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The Next Generation, Round two

Or "The feature's future comes farther into focus!"

    Well a lot of stuff has happened in the next generation of video gaming since I first presented Mario's prospects in round one. Let's take a look at what the major players have done since then.

    Sega, the perpetual "first out of the gate", released their amazing Dreamcast system on 9/9/99 in the United States amid the biggest entertainment revenue day in history ($97 million went to Sega that day). Lauch games like Sonic Adventure and Soul Calibur are far beyond anything seen before graphically and definitely competent gameplay wise, while other lauch titles (all 17 of them) range from mediocre to great. Sega has a long line of publishers lined up to take advantage of this new system, and at least one more potential killer app on the way, Yu suzuki's Virtua Fighter RPG, Shenmue. Segas one year head start over the competition (at least) and large depth of goodgames have given it an edge for the moment.

    Sony kept pretty quiet about their next system until this Monday, when they released a boatload of info. Officially called the Playstation2, Sony's new system will be backward compatible with the original system, be able to play DVD movies, and have a new "emotion engine" that can generate FMV like visuals in real time. The system has many developers lined up in established series like Tekken and Gran Turismo, plus many original new games planned. However, there are some chinks in the systems armor. So far all that's been shown are tech demos without any real games show, and the $370 price point for it's March 2000 Japan release is a turn off. ALso, the system only has two controller ports and no modem (althogh it is expandable for on-line support). There is reason to be excited, but the proof is in the pudding, and so far all we've gotten from Sony is a fancy bowl.

    And from Nintendo? I will summarize their announcements here: 1) Mario will have a new look; 2) Here's some rudimentary specs; 3) Oooh, look, a new Pokemon game!"

    Is that all we get? I have already analyzed the "new Mario" announcement thoroughly in the 8/3/99 news story, but other than that we are still left guessing on what will happen, with Nintendo and with Mario, in the next generation. Again Nintendo is the last one out of the gate. One company has released their system. One has given detailed specs, dev kits, and game demos. One has been silent...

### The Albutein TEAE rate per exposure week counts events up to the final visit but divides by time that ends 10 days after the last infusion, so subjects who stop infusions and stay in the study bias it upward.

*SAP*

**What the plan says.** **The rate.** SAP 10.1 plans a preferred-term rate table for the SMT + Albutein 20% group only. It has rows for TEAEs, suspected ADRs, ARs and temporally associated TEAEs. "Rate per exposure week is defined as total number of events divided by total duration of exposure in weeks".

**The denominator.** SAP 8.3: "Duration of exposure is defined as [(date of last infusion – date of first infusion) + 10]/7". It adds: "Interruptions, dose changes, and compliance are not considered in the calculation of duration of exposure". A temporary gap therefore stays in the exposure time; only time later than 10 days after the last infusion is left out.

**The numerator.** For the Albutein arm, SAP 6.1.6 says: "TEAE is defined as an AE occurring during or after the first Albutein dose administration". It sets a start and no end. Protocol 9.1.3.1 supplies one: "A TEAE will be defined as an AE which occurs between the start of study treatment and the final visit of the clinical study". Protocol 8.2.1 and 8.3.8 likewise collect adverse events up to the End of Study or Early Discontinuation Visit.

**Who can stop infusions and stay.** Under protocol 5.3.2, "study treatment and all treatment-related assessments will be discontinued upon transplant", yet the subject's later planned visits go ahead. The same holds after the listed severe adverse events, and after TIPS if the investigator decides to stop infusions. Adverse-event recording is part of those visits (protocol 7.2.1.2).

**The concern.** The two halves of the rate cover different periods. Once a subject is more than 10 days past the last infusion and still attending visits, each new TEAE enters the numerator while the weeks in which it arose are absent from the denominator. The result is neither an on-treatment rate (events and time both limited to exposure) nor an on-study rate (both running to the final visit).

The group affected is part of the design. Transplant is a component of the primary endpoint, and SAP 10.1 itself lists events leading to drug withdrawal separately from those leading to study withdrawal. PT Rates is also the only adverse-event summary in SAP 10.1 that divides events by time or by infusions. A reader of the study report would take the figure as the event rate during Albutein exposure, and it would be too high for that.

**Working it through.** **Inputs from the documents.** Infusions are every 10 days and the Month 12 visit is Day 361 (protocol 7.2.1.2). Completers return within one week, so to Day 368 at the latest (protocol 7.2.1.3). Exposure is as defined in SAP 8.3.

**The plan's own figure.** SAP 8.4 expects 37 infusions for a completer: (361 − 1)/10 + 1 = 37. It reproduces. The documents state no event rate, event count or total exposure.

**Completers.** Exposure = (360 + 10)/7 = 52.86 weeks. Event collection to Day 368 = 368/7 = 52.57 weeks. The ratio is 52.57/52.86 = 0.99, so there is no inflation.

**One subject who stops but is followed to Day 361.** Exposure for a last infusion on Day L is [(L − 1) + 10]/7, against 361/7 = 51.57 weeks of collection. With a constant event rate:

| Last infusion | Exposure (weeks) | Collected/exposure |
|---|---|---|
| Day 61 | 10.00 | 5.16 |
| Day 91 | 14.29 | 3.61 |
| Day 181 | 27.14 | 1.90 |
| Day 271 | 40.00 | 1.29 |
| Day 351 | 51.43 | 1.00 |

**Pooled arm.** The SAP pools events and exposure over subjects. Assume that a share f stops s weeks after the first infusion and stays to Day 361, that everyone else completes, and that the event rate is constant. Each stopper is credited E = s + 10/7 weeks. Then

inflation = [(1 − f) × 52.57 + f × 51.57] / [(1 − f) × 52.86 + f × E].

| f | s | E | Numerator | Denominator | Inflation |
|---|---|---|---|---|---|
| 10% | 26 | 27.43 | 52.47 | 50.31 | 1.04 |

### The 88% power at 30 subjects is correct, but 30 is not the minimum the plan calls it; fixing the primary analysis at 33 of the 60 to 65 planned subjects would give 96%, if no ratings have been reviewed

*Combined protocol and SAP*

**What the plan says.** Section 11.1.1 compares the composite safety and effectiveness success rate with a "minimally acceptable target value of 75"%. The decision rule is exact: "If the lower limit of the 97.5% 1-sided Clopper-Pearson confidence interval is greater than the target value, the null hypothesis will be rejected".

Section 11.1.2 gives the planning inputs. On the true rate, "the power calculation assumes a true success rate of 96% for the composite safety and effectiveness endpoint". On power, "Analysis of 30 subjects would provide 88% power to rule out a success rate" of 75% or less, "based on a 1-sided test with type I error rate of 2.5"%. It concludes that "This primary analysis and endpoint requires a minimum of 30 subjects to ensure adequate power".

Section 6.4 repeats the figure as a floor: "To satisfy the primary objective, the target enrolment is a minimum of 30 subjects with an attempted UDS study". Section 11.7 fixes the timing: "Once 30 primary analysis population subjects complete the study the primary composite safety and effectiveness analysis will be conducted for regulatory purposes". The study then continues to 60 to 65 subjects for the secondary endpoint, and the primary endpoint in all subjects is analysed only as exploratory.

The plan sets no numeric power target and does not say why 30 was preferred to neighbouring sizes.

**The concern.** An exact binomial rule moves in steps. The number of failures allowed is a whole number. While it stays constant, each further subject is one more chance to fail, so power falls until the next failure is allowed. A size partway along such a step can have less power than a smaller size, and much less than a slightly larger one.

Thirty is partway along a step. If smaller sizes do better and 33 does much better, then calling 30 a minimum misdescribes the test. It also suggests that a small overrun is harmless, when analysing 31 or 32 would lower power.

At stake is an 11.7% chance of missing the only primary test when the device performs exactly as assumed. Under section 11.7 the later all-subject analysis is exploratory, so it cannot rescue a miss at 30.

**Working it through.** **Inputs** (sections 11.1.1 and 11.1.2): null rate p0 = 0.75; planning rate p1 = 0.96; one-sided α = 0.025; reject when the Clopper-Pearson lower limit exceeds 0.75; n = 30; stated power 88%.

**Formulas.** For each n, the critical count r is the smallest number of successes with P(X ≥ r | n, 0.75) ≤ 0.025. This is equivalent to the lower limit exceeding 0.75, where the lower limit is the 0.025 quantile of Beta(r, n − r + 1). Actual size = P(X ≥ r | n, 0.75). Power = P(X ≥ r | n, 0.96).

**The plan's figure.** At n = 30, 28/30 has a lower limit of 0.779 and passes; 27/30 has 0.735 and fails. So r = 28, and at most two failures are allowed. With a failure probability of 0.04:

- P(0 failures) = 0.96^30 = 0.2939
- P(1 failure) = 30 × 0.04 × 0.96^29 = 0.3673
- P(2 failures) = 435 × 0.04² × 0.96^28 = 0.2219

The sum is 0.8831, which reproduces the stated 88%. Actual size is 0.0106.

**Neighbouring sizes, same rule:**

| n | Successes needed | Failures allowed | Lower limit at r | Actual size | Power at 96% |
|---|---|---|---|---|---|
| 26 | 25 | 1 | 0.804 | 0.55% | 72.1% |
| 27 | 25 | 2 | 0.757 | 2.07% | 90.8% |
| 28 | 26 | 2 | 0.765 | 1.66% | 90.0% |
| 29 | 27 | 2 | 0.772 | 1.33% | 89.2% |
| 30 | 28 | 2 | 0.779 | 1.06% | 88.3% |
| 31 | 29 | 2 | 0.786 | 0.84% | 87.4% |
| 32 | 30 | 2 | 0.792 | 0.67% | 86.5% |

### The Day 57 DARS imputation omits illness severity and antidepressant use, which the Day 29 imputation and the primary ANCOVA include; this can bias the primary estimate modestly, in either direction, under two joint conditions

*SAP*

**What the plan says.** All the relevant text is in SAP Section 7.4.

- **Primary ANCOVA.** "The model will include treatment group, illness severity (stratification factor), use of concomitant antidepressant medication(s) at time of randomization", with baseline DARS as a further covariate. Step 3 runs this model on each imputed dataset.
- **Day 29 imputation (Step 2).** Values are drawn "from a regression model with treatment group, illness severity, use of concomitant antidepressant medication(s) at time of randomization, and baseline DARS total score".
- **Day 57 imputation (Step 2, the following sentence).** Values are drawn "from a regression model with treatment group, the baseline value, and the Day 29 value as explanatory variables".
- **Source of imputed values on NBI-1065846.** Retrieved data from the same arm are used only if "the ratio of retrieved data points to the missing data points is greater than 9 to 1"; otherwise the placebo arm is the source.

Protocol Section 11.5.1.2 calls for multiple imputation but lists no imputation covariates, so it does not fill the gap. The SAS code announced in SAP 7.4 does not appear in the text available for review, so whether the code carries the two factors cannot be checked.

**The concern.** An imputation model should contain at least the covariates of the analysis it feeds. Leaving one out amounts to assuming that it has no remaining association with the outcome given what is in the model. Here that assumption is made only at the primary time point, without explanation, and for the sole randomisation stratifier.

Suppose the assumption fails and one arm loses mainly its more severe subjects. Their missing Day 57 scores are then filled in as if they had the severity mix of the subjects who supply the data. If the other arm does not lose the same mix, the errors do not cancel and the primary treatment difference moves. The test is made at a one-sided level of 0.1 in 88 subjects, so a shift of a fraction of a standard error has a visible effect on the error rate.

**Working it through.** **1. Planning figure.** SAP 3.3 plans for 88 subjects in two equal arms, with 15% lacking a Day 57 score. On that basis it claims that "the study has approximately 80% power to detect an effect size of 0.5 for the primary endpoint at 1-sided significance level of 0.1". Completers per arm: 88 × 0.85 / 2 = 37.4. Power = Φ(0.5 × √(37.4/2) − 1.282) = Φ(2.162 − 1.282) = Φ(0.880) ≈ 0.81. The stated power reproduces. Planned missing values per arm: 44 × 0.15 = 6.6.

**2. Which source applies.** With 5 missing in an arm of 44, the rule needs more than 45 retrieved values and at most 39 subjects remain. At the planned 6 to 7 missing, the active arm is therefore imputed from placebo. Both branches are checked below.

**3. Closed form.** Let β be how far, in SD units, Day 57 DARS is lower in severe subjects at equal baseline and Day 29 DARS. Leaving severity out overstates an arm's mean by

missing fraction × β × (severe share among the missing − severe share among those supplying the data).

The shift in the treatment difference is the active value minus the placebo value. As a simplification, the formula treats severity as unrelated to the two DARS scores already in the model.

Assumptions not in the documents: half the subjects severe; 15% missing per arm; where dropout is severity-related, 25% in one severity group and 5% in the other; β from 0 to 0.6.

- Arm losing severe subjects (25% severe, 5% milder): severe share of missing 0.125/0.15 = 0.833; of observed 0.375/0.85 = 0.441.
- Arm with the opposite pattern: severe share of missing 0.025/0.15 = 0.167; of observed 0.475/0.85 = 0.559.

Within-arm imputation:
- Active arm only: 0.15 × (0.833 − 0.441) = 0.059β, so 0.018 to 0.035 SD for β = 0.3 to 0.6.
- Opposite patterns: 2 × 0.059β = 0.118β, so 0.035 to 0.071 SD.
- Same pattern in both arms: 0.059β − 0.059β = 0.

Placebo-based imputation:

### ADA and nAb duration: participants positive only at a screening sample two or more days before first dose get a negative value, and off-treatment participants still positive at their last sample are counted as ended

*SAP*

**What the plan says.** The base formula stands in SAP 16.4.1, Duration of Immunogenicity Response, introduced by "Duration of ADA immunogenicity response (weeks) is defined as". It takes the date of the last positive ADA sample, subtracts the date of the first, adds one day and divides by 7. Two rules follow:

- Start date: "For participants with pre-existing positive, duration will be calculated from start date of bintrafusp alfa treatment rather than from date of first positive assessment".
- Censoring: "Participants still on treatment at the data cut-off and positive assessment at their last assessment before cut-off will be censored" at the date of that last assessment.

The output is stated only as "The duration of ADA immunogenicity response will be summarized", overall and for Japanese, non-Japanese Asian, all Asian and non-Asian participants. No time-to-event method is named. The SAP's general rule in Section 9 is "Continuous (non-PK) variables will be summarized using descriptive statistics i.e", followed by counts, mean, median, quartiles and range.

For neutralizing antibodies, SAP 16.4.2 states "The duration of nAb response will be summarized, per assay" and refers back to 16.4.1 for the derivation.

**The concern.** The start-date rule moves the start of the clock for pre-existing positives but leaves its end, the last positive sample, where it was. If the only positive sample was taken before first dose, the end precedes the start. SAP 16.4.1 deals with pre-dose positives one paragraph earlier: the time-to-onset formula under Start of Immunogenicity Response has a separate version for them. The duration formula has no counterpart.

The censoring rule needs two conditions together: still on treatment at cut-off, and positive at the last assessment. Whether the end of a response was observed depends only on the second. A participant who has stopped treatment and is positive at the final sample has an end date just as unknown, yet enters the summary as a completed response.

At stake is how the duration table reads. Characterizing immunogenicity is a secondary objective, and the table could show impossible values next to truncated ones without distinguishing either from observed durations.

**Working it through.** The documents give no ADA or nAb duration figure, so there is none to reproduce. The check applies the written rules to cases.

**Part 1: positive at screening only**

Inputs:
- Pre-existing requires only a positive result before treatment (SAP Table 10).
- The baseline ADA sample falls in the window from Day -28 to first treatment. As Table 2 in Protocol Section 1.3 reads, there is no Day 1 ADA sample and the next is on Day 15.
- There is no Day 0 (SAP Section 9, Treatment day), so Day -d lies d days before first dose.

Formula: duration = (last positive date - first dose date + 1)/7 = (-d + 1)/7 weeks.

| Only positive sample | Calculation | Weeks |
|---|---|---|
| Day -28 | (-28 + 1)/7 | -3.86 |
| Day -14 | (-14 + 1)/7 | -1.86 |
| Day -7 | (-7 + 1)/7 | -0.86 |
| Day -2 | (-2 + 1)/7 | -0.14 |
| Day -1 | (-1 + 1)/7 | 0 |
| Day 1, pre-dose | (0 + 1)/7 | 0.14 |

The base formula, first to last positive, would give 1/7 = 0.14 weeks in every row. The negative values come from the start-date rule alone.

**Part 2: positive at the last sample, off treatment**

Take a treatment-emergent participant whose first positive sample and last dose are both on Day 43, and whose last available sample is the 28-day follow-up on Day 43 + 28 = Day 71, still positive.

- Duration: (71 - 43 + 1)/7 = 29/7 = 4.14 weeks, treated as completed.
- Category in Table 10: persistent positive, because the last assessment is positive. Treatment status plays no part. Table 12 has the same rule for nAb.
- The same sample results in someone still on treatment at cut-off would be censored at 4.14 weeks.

Not that that is a bad thing. If Nintendo were first out, Miyamato would never have the time to craft perfections like SMW and SM64 for the new systems. But from a business standpoint, I have to question Nintendo's decision to wait. After Nintendo 64's cartridge fiasco, they are still in a respectable second in the next gen race, but not in a position where they can sit by and watch. Dreamcast has already wowed the money from 300,000+ gamers, and Sony's set top box with all it's features and the Playstation name is sure to sell well, leaving not much for Nintendo.

    Their is a bright side though. Both Sony and Sega are aimnig their systems at the hardcore gamers out there. When Nintendo's next system comes, complete with what is said to ba a lower, parent frendly price tag due to no DVD capabilities, the 13 and under crowd will probably flock to it, despite Sega and Sony's systems. Nintendo also has the franchises that all the kiddies love... Mario, Pokemon, and Zelda can keep any system afloat. They also have Rare, who are gauranteed to produce a few chart-busting games for Dolphin.

    So Nintendo is not toally lost, and probably never will be as long as they have Miyamato on their side =). But ifthey don't release some more concrete info. on their system soon, they may lose even mroe of their potential audience to SEga and Sony. Hurry up, Nintendo!

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